Why do we need to know what's under our cities? And what's it got to do with Icebergs?! ... by Catherine Pennington
|Drill auger sections and debris on the London |
Underground track (photograph courtesy of Network Rail)
"This was a serious incident that could have ended very differently had it not been for the vigilance and prompt reporting and actions of our drivers. We carry two million people a year on the Northern City Line" First Capital Connect managing director Neal Lawson, as reported by the BBC.The construction site was 13 metres above the tunnel and because the location of the tunnel wasn't shown on any map available to the site developer or the local planning authority, Network Rail was not consulted during the planning application stage. As a result, no one knew the tunnel and the drills were going to collide.
It also turns out that when the Rail Accident Investigation Branch examined the incident, over half the piles intended for the site would have crashed their way through the tunnel, had they been constructed.
You can read more about it in the RAIB Rail Accident Report.
This kind of scenario, where an asset (e.g. railway tunnel) is damaged or affected by something else (e.g. a drill), is known as a strike.
How on earth can a 'strike' happen with today's advanced detailed mapping technology?This situation could have been avoided entirely had the data about the ground beneath the construction site been coordinated and available to the right people at the right time. Sadly, this incident is just one of many.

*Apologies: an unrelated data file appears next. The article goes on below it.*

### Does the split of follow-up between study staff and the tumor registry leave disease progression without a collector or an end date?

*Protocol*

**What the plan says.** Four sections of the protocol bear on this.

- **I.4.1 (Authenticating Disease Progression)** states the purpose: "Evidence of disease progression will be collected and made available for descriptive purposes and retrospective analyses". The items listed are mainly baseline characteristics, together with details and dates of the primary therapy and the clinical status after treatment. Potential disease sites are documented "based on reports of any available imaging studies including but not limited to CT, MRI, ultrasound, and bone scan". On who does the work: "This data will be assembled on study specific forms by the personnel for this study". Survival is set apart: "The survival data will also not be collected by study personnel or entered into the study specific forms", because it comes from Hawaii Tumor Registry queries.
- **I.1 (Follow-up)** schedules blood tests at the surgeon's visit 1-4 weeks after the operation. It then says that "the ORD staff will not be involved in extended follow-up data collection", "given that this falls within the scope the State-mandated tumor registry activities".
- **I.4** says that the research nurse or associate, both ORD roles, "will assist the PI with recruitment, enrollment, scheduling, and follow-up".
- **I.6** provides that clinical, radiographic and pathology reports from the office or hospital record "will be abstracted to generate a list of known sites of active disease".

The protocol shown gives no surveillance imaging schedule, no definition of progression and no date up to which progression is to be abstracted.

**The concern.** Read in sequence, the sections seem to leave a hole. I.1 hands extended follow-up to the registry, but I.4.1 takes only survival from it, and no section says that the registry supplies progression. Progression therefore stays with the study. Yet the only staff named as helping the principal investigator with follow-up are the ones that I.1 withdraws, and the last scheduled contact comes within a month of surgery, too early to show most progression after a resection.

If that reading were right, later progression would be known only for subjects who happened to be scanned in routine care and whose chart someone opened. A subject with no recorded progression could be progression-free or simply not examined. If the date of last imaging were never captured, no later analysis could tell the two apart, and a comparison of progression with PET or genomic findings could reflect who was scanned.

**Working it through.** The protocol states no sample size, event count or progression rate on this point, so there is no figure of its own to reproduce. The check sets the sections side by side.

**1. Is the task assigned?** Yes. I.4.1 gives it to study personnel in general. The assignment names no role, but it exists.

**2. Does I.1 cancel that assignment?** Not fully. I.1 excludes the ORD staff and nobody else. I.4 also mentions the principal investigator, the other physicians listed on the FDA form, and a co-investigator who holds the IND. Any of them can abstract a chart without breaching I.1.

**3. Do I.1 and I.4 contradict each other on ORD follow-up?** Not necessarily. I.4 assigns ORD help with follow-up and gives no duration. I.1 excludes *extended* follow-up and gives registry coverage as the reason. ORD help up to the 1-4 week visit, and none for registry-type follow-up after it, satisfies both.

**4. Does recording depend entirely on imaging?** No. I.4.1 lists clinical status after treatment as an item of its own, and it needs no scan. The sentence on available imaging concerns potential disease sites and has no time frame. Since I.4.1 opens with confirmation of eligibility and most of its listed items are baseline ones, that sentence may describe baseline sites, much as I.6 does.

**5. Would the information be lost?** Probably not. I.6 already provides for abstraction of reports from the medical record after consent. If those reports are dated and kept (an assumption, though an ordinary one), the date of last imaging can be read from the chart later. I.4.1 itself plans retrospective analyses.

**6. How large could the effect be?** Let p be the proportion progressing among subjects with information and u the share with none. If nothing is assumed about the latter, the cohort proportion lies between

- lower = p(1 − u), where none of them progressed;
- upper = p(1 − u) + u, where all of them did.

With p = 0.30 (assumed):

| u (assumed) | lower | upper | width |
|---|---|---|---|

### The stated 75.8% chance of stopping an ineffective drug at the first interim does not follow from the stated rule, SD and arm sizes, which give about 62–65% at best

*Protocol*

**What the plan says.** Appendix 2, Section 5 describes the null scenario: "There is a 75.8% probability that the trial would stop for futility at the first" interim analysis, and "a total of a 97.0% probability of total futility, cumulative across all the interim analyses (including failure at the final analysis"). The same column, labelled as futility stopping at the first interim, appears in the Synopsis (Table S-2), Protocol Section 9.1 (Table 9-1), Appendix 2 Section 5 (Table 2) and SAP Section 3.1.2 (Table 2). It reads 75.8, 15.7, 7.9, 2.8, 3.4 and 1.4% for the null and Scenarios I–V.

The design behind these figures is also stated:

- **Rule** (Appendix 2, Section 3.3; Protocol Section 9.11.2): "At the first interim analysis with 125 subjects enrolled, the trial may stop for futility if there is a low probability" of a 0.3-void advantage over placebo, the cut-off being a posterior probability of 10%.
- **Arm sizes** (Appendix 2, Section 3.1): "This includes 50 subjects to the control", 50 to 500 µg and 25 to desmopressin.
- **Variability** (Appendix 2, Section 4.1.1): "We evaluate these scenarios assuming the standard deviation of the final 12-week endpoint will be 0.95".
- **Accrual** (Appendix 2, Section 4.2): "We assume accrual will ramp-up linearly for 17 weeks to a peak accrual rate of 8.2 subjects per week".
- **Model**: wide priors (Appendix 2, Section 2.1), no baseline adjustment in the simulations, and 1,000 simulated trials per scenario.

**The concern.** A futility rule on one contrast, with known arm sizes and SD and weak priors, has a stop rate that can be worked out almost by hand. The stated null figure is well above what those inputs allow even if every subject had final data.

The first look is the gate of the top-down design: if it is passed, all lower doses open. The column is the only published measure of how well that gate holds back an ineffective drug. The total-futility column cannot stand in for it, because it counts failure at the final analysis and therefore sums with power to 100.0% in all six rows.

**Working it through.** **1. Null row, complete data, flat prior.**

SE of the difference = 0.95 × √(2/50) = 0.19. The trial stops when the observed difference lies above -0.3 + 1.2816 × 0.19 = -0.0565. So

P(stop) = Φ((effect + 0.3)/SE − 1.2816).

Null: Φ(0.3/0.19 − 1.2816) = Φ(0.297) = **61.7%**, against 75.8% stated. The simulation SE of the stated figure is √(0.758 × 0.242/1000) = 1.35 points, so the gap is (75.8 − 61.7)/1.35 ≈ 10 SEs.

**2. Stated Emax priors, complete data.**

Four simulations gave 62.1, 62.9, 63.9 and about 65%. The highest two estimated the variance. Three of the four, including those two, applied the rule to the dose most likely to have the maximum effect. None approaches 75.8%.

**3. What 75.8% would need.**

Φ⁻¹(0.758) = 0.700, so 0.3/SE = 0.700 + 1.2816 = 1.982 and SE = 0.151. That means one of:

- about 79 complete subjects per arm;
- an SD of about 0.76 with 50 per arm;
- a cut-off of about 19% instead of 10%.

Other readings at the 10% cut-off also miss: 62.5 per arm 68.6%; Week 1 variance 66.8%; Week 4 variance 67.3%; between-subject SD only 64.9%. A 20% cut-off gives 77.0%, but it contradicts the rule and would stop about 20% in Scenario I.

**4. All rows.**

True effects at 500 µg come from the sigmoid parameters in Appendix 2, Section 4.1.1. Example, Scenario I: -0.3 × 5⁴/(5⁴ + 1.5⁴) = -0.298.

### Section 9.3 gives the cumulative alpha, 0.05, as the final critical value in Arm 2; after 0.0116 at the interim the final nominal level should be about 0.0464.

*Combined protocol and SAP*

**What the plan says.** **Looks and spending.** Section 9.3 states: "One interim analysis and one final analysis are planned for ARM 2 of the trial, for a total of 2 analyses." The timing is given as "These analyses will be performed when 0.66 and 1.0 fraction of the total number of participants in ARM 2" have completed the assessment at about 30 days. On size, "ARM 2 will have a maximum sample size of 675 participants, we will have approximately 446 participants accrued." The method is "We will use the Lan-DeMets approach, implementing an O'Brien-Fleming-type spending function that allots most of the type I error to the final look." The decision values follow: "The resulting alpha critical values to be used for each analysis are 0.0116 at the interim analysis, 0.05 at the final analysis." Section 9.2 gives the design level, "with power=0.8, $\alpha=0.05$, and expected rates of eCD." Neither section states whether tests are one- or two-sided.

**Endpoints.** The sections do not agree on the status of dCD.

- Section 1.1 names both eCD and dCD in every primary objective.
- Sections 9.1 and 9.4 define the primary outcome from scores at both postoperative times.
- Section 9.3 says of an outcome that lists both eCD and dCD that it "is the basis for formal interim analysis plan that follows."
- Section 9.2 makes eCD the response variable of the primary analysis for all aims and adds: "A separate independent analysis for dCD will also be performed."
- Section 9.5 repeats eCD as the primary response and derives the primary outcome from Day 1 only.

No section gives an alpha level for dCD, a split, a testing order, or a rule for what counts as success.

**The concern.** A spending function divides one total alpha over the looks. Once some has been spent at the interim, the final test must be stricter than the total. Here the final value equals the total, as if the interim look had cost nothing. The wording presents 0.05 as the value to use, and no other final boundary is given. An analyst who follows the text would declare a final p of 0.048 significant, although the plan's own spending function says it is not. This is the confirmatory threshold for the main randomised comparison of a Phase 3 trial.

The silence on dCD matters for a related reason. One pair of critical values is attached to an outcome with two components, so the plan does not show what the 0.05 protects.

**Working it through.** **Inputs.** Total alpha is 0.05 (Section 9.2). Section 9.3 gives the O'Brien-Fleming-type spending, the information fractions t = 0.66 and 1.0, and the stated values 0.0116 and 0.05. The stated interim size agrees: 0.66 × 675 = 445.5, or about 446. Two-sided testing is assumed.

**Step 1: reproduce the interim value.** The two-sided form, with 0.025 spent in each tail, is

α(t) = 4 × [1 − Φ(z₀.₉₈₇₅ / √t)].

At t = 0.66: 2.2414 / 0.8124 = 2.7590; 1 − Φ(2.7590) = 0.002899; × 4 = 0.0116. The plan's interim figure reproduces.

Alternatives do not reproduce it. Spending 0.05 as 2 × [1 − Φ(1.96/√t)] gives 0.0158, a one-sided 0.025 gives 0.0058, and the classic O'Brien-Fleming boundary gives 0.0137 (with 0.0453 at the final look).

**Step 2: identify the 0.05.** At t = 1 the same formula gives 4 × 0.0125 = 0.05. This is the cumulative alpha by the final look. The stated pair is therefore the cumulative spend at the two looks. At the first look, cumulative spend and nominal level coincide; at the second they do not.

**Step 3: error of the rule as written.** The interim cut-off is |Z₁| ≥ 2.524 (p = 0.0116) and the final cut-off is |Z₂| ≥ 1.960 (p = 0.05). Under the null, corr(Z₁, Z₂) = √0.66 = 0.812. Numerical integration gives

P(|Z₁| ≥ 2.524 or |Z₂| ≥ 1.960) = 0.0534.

At the moment, subsurface information is quite tricky to get at unless you know what you are doing. Data quality can be variable - entirely absent or poor. Meanwhile political and organisational boundaries make it difficult to get a wider picture of the subsurface conditions. Ultimately, there is no central digital map showing what is present, exactly where it is and what issues you need to be aware of.
An incomplete view of subsurface data can have costly and far-reaching outcomes. As well as damage to the underground assets themselves, other consequences include environmental costs and economic costs associated with the millions of hours of road disruption, huge repair and replacement costs, project re-designs and overruns. The Department of Transport estimates that street works account for an estimated cost of £4.3bn annually. Meanwhile the Treasury estimated in 2013 that greater cross-infrastructure collaboration can save the economy an estimated £3bn.
Introducing Project IcebergProject Iceberg aims to address the serious issue of the lack of information about the ground beneath our cities and the un-coordinated way in which the subsurface space is managed. This is an exploratory project undertaken by the British Geological Survey, Future Cities Catapult and the Ordnance Survey.
What are we likely to find in the ground beneath a city?The short answer is ... a lot. It's a complex, highly variable environment that has been through multiple phases of development. Not only are the natural ground conditions varied and often highly disturbed, but the ground contains a large number of built structures and utilities. There are gas mains, sewers, water supply pipes, drains, oil pipelines, old mine workings, tunnels, power cables, telecom cables, boreholes, landfills, basements... and the list goes on. These are owned or managed by different entities, making the job of uniting data quite an undertaking. As well as assets, there's geological information that needs to be taken into account for the design of foundations, slopes, retaining walls, tunnels, roads, rail and more.
Take a look at this:
©Future Cities Catapult